If you want to download and play with my 0.1 code (and can run matlab), you can find it at this link.

(EDIT: you should be able to run this code in OCTAVE, which is an open-sourced version of matlab and can be found at http://www.gnu.org/software/octave/index.html )

February 22, 2010

Midwinter Grilling

While I was jaunting around southern Wisconsin last weekend, visiting a dog we might adopt, I came across a local meat shop near Darien and popped in to see what they have. I picked up some decent sausage (which became meatballs at dinner that night), but the main thing that caught my eye were their ribs. It was 'warm' that weekend so I was hoping to have an excuse to grill.

I cobbled together a couple of rub recipes and used salt, pepper, paprika, brown sugar, and garlic powder as my rub. The recipe I had called for more or less steaming the ribs in a covered pan with water in the oven for 2 hours before the grill, which I was kind of skeptical of, but the result was just fine. One of the nice things about grilling in winter here is that the snow catches the ambient light so you can see what you're doing a little better when grilling after dark.

Final result:

I also made a loaf of fellow grad student Jason Murcko's excellent Challah bread

I love making braided breads - they look so cool when you take them out of the oven.

The ribs were pure win - this was my first time cooking anything like them. Maybe in the summer sometime (if I'm here...) I'll experiment with full-on smoking and the like in the grill. I'm looking forward to doing these again.

February 12, 2010

Add it to the pile

I haven't made a new post about books in about 3 months, when I reviewed the most recent Wheel of Tedium book. I surprised myself with how much I enjoyed it, and it really turned my opinion about one of the characters around that I had previously lumped in with some of the shrill harpies that populate this series. Anyway, it was enough to get me to reread them, which meant I had to go out and re-buy them as I had sold my original copies off after the author passed away a few years ago (the series has been passed on to another author, with Jordan's blessing). Our B+N had the first 6 books, so I bought them and I'm most of the way through book 5.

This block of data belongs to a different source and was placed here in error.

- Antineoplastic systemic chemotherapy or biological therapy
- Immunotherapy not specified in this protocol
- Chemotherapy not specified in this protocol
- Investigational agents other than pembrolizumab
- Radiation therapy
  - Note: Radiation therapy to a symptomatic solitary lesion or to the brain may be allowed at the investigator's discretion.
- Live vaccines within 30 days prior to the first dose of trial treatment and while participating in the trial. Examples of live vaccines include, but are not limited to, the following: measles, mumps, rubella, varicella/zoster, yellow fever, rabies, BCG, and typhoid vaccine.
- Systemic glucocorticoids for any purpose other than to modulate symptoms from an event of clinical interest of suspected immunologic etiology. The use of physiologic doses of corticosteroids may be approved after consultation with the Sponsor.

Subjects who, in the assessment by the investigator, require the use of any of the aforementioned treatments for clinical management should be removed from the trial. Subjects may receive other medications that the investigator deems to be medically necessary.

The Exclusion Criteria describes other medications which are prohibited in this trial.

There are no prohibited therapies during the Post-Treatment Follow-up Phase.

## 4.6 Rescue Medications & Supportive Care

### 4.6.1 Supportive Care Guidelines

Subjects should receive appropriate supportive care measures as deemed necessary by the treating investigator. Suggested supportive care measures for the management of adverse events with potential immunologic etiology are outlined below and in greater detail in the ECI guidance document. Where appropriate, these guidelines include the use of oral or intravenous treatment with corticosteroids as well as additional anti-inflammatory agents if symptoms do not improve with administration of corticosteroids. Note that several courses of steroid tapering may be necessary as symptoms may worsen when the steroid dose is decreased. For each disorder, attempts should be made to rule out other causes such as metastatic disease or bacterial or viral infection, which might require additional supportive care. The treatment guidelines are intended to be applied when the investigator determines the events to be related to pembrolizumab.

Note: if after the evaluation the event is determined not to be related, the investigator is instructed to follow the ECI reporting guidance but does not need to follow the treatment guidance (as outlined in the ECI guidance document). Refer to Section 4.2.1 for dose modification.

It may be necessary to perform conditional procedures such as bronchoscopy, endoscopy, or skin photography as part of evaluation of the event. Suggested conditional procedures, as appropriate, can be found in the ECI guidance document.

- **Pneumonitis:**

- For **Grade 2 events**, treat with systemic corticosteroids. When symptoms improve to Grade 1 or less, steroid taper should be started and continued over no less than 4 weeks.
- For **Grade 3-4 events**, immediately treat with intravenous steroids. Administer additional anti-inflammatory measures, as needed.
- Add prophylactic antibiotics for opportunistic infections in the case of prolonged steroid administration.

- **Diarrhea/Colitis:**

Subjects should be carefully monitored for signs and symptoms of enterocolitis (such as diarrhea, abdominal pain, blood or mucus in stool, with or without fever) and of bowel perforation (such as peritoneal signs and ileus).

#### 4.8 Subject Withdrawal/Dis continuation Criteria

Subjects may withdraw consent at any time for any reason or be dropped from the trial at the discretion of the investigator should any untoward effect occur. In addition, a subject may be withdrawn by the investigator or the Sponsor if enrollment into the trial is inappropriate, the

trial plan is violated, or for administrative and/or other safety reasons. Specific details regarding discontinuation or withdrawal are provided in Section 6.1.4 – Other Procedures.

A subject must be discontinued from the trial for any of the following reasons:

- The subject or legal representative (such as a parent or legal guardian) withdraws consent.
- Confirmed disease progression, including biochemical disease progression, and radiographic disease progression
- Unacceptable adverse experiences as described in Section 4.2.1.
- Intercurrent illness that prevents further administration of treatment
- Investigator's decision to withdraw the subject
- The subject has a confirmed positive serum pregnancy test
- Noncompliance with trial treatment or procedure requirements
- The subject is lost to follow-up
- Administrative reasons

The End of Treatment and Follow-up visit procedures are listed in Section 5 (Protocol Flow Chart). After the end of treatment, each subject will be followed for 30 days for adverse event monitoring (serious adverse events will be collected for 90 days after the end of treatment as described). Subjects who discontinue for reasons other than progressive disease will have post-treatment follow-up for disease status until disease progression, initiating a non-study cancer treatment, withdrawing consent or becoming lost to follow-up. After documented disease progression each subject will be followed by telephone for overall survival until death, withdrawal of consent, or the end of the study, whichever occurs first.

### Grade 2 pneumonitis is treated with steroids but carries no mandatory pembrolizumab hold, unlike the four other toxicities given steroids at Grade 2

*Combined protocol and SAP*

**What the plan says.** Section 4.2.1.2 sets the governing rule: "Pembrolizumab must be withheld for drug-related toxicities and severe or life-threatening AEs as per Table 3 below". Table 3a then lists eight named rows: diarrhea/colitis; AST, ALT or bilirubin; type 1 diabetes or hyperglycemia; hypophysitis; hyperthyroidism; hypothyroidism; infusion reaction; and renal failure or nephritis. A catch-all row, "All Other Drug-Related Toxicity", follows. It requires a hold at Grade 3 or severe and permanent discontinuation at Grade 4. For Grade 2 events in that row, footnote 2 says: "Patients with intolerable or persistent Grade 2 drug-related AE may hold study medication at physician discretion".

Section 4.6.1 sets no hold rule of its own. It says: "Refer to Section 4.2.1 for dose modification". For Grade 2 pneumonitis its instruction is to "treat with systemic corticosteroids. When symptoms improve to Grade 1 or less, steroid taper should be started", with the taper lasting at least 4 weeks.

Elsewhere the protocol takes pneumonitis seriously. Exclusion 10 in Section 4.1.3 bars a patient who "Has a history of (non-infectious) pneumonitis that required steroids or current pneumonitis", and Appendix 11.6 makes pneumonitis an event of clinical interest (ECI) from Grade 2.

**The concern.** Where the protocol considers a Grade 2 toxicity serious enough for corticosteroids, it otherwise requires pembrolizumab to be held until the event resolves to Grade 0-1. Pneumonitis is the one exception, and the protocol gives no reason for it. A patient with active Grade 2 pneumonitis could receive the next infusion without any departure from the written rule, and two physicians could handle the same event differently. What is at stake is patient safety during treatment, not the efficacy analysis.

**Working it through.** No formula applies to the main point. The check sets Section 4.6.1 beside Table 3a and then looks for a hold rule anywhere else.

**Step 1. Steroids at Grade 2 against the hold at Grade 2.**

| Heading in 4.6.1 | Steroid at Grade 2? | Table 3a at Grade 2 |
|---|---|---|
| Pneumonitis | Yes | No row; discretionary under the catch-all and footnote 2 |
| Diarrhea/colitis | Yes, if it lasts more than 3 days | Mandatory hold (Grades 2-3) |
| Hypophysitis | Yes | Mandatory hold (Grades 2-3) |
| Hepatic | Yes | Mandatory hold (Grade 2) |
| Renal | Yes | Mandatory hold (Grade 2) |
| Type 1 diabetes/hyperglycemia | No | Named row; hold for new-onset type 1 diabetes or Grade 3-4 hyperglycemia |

While out on our quasi-Valentine's date today, we stopped by the B+N on the other side of town which had the rest of them and I grabbed the rest of them...but after about 5 minutes I changed my mind and put them back. I've got a big backlog of books that I've been meaning to read, and I did resolve to make a little more effort to read new stuff rather than re-reading things that I've read many times before (but very much enjoy). In the past 3 months I've read those 5 Jordan books and re-read the excellent Tawny Man trilogy (the last book of which is my sentimental favorite for best fantasy novel). But, here's what I have piled up to read:

  • The rest of Bryson's A Short History of Nearly Everything
  • The rest of The Book: Playing the Percentages in Baseball
  • The rest of Simmons's The Book of Basketball
  • Bryson's I'm a Stranger Here Myself
  • Bryson's Notes From a Small Island
  • Bryson's The Life and Times of The Thunderbolt Kid (You can tell I'm a big Bryson fan)
  • #17 on the KLAW 101 Jonathan Strange and Mr. Norrell
  • Klaw 101 #15, The Wind-Up Bird Chronicle
  • Klaw 101 #42 Brideshead Revisited
  • Marvin Miller biopic A whole different ballgame
  • Joe Posnanski's excellent The Soul Of Baseball: A Road Trip Through Buck O'Neil's America
  • Posnanski's The Machine
  • The Neyer/James Guide to Pitchers
  • The new BP Annual
  • The Hardball Times Annual
  • The 2010 Cubs 'Anal', with 2 articles by Shawn

I picked up Wind-Up Bird Chronicle after putting the WoT books back. A skim of the back cover makes it seem like it's pretty cool. Not that I agree with Klaw on his rankings in general - I was not a fan at all of his #1, The Master and Margarita, and my wife (who I view as a good authority on this) thinks that Emma, his #3, isn't nearly as good as the other two Austen books (P+P and Persuasion) on the list and isn't as good as one (Sense and Sensibility) that didn't make the cut. A curious selection. He also has Jane Eyre and Wuthering Heights in there, both of which I despised in high school. He does score huge points for including Lonesome Dove though (at 98),